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Gear for UNAM’s Basic Mountaineering Course

Updated: Dec 1, 2022

Thinking about getting started in mountain sports? This is the gear you’ll need.


If you haven’t read the guide to UNAM’s Basic Mountaineering Course, check it out before continuing!

Taking the course was one of the most interesting experiences we’ve had. We were exposed to a whole new world of adventure sports in a safe environment. We loved how affordable the course was... Initially🙄.

One thing we didn’t know was how much gear we would need to purchase over the course of the five modules: orienteering, rock climbing, canyoneering, caving and alpine climbing.

If you’re thinking about enrolling in the course, I bet that you want to know in advance the mandatory gear as well as any additional equipment. In our case, because we didn’t own any outdoor gear, we had to buy a lot of stuff.

This is also a good list to have for anyone planning to take part in mountains sports because a lot of it is essential mountaineering gear.

I’m including the approximate price that we paid for our gear between 2017 and 2018. I know prices have changed a lot since then, but it should still give you an idea of how much to budget for. Also, keep in mind that the brands and models influence the price – we didn’t always choose the cheapest options, so don’t be too afraid of the prices you see here...

Mandatory Individual Mountaineering Equipment

(A list we were given on our first day)💸.

Rock climbing harness

Specifications: CE/UIAA certified.

Petzl Luna (Women’s)

-Cost: Around 2,800 MXN

Petzl Adjama (Men’s)

-Cost: Around 2,800 MXN

Mountain helmet

Two identical HMS carabiners with lock.

One asymmetrical carabiner without lock

Hiking boots


I really don’t remember how much we paid for the bits of rope below 🙈, but it wasn’t much, maybe around 200 – 300 MXN for everything.

- 3 meters of 10mm dynamic rope

- 2 meters of 7mm cordino

- 2.5 meters of seat belt

- 1.5 meters of 1-inch flat, tubular rope

If after reading this you’re feeling like this:

I feel your pain... And it’s not over yet, I’m afraid!

Additional Camping Gear

(It wasn’t listed it but it’s still necessary)

When we started the course, we didn’t have any camping gear, so we also had to buy a lot of it. Because we were already planning a long-distance hiking trip in Canada, we decided to invest in good gear that would make things easier and more comfortable. Once we were in Canada, we didn’t regret investing in this equipment (mostly).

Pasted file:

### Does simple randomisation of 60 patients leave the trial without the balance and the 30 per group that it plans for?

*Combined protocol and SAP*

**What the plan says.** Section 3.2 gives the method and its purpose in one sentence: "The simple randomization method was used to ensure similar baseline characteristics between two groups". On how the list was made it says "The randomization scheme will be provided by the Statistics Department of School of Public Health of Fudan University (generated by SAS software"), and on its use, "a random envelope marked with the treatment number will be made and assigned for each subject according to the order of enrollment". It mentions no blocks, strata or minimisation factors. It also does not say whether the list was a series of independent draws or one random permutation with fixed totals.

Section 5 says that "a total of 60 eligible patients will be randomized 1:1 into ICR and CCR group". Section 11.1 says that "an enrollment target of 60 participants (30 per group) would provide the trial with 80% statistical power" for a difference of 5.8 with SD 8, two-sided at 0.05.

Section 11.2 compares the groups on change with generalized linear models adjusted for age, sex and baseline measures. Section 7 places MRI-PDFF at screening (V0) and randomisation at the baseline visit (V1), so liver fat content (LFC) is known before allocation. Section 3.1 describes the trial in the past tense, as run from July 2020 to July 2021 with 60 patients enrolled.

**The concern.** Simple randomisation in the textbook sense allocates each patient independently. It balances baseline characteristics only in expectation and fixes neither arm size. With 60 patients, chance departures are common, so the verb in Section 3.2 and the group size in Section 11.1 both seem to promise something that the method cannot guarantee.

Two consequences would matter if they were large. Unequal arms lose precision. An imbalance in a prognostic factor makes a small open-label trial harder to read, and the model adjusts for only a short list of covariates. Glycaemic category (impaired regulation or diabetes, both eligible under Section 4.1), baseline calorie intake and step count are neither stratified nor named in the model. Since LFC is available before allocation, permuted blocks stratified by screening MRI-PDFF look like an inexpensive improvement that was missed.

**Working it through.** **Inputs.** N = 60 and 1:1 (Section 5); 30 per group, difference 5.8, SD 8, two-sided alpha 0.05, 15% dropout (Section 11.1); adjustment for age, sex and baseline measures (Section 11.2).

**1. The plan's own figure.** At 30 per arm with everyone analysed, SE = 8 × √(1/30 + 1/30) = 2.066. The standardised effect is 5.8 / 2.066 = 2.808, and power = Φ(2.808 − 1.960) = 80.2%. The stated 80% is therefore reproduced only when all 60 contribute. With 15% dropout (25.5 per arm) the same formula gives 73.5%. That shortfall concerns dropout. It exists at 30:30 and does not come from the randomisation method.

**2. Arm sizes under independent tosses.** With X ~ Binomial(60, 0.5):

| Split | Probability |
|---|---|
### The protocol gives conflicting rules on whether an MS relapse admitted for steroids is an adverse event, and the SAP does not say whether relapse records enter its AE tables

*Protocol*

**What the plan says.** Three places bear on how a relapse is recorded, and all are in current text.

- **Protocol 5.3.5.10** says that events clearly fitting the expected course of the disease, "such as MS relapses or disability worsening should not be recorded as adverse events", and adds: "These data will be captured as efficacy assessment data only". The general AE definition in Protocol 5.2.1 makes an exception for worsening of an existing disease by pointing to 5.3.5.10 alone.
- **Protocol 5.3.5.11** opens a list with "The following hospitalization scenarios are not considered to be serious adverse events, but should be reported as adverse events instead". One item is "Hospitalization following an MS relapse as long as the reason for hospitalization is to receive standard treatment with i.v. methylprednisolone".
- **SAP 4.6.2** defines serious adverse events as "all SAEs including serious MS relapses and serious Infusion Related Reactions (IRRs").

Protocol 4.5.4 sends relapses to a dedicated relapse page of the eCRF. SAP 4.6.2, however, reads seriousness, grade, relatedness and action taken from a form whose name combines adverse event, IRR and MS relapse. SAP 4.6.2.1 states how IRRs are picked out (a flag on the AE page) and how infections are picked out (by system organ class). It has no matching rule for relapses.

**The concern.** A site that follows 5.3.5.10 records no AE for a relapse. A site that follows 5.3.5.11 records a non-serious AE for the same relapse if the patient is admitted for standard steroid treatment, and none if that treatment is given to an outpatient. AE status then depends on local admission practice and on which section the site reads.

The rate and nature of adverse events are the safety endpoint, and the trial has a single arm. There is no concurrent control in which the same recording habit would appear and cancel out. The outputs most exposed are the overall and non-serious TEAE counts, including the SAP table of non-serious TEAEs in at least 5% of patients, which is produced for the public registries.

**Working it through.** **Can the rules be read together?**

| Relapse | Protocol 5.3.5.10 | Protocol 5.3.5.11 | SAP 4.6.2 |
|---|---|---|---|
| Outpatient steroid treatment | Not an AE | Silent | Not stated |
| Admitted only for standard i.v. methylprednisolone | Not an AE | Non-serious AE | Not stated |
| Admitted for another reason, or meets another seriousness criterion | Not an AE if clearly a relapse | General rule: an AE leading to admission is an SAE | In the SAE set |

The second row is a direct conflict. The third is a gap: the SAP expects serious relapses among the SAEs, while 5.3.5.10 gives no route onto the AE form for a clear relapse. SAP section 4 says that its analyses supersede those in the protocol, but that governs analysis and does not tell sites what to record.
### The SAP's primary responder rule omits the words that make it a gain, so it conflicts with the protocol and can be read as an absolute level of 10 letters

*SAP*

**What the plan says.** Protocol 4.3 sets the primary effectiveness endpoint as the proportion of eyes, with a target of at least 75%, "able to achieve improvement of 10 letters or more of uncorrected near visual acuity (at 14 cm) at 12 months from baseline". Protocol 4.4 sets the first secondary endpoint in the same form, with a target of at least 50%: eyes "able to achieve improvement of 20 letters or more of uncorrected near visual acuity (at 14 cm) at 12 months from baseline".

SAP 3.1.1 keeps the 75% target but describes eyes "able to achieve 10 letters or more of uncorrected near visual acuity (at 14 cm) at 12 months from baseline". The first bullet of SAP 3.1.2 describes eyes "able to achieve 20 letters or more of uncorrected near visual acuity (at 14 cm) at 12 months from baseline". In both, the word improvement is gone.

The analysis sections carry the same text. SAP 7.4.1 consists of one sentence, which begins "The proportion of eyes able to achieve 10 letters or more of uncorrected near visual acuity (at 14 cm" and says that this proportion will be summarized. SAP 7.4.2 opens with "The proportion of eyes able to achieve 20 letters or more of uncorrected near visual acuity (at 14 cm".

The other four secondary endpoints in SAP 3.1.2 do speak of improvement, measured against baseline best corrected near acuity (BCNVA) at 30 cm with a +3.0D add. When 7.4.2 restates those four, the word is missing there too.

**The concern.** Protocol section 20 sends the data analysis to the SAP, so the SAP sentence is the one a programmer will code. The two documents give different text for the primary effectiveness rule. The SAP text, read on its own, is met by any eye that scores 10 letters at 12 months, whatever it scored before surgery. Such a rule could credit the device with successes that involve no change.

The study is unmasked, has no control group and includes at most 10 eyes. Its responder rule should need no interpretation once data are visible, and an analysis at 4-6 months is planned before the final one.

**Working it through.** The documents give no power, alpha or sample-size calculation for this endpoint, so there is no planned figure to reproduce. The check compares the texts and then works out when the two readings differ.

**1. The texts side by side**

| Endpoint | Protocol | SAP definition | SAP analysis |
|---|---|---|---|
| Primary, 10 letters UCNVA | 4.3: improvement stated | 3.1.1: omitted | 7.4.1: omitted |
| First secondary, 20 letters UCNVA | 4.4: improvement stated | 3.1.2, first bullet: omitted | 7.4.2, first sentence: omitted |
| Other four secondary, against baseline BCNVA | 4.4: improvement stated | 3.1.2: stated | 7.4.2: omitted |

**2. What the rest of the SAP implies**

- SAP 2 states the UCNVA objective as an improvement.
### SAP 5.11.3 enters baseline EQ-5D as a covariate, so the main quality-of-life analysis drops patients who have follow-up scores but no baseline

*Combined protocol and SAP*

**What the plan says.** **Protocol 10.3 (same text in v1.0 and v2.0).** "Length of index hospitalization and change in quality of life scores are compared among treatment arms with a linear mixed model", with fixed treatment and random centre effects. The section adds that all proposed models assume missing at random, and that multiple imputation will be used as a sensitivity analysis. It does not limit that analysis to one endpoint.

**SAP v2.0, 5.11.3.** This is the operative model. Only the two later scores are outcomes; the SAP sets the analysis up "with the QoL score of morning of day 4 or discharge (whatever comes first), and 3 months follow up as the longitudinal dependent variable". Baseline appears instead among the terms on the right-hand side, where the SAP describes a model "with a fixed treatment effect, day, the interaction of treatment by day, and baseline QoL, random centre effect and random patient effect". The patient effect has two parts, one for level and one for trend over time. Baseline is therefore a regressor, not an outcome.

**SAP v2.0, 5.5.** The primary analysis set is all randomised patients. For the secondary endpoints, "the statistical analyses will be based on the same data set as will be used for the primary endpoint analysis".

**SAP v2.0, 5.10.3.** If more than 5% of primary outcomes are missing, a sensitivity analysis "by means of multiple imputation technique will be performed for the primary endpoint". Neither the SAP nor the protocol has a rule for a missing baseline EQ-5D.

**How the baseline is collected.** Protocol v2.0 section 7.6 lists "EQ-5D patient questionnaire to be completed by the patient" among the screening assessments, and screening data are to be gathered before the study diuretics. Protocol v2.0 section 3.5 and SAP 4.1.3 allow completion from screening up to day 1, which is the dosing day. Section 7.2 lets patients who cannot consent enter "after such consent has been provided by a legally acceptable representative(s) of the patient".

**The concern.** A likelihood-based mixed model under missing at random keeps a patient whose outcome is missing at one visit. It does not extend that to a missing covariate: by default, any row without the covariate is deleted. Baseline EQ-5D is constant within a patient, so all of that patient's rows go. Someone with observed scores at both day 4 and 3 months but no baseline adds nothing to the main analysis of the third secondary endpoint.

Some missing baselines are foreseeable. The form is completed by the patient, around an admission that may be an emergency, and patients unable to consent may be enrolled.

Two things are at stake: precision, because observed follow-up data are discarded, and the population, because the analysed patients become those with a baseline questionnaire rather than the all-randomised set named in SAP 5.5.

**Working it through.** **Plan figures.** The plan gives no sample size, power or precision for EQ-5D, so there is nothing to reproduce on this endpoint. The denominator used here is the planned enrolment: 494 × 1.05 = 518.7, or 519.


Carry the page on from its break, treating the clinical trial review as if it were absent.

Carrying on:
A lot of people already had some gear or they borrowed it from friends, so you might not have to spend too much on camping gear. .

Three season tent, maximum weight of 3 kg

We had a hard time finding a tent in Mexico with the specifications that we wanted. We knew we were looking for something for our upcoming trips, so we got a two-person tent with a porch. We couldn’t find one we liked in Mexico City, so we bought it from Amazon UK and shipped it to Mexico.

Vango Hydra 200 Pine

-Cost: Around 4,000 MXN

Sleeping bag

Sleeping mat

Cooking gear


Hiking backpack (50-70 liters) with rain cover

Thermal blanket

First aid kit

The Best Outdoor Stores in Mexico City

Here are our thoughts on the stores for outdoor equipment in Mexico City 🤔:

  • We prioritized buying our equipment somewhere that would give us the option to pay with our credit cards in interest-free installments. Back in 2017, Vertimanía was the only store that offered that option, so we bought most of our stuff there. We also like that they had a rewards program, so we earned points for every purchase. We were able to redeem them for products at later dates.

  • Our second option was Ruben’s because we found a lot of cheaper alternatives for equipment that didn’t need to be high-end quality. They also sell those fancy brands but they didn’t offer interest-free payments.

  • Our third option was Amazon, especially for equipment that we couldn’t find in Mexico City.

  • Decathlon was just arriving to Mexico City when we took the mountaineering course, so we didn’t go there very often. However, because I lived in France for a while, I knew the store... And I don’t love the quality of many of their products, especially clothing. We did notice that a lot of people bought a lot of stuff in Decathlon because it was certified equipment at much cheaper prices.

  • We visited Séptimo Grado back when they were in Condesa. We loved the store but without the option of interest-free payments, we couldn’t afford to buy our stuff there.

As you can see, there is a lot of equipment involved in adventure sports. Should that deter you from getting involved? Absolutely not! Think of it as an investment in life: experiences, stunning landscapes, great travel tales and friendships. If you plan it right, it’s affordable. Talk to the staff in all these stores and ask the instructors at the mountaineering course, they will always offer you good advice.

Have you taken this course? Where do you recommend purchasing equipment? Let us know if you have money-saving tips!


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